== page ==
Another Order

The 9.99 the Gallery is pleased to present a solo exhibition entitled “En otro orden” (Another order), featuring a new group of works by Guatemalan artist Darío Escobar.
“En otro orden” consists of nine sculptures, four paintings and ten drawings. The sculptures are presented in dialogue with American minimalist sculpture, not as a continuation of it, but as an exploration of its aesthetics and its socio-economic structure from an artistic and intellectual space. Escobar sculptures contrast with the austere minimalist works by inserting the industrial object, which had a fairly significant presence in contemporary sculpture in the 1990s.
Minimalism was born in the sixties and is geographically focused on the island of Manhattan, New York. A purely American movement, Minimalism refers primarily to a type of sculpture or three-dimensional works made beginning in the1960, which emphasize the abstract and downplay the expressive, avoiding any embellishment or decoration. Among the most renowned exponents are Donald Judd, Ron Bladen, and Tony Smith who exploited industrial mass production and Carl Andre, Dan Flavin, and Robert Morris who chose to present the objects, as they were indistinguishable from found objects, generating an art that could be classified as non-art because of its aesthetic ambiguity.1 Both currents show a preference for the object’s lack of content.
The sculptures in “En otro orden” identify with both developments and especially with the work of Donald Judd and Carl Andre. Still Life No. 4, Still Life No. 7, and Equilibrio No. 1, made from fabricated materials such as steel, plywood, and rubber, identify with the current represented by Judd. Judd’s preference for putting distance between him and the object by refusing to produce them himself was initially strongly criticized.2 However, this position is now quite common and is inherent in the works of Escobar mentioned herein. For Judd it was a way of maintaining control over the material 3 and so it is for Escobar. But Escobar contaminates the minimalist spirit of his work with the addition of industrially manufactured objects that are easily recognizable as basketballs and baseballs. Escobar does not show the material in a “pure” state as would Judd but introduces a Duchampian gesture: the easily identifiable found object.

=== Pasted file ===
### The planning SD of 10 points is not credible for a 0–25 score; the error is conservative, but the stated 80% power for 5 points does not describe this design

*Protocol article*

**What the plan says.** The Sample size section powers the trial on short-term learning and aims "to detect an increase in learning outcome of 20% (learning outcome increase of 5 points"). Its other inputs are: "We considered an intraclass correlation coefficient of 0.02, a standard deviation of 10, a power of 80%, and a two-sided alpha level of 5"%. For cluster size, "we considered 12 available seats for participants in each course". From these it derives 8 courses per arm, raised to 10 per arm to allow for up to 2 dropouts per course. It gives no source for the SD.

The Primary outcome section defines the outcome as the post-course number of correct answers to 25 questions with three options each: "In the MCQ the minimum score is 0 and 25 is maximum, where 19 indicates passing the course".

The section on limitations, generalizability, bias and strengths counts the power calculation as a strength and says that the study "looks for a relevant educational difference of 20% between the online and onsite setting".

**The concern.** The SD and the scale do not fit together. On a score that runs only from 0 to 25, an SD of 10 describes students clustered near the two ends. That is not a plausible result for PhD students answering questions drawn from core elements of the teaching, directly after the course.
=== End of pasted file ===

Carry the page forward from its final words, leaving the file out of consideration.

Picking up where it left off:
The Duchampian readymade is also evident in the works that have a closer relationship with the austere sculpture of Andre. Equilibrio No. 2, Untitled No. 1, Untitled No. 2, and Untitled No. 3 are made of wood beams and thick wood pieces in different sizes that rest directly on the floor, as is characteristic of Andre’s work. They are examples of a type of unadulterated sculpture. Their genesis is wood that Escobar found in a local sawmill and used as is, changing its configuration by rigging beams and square blocks in a vertical or horizontal orientation. The presence of basketballs and soccer balls balancing precariously on a fairly sophisticated play of balance is amusing and contrasts with the severity and lack of expressiveness of the wood. The spherical shapes temper the rigidity of the straight lines.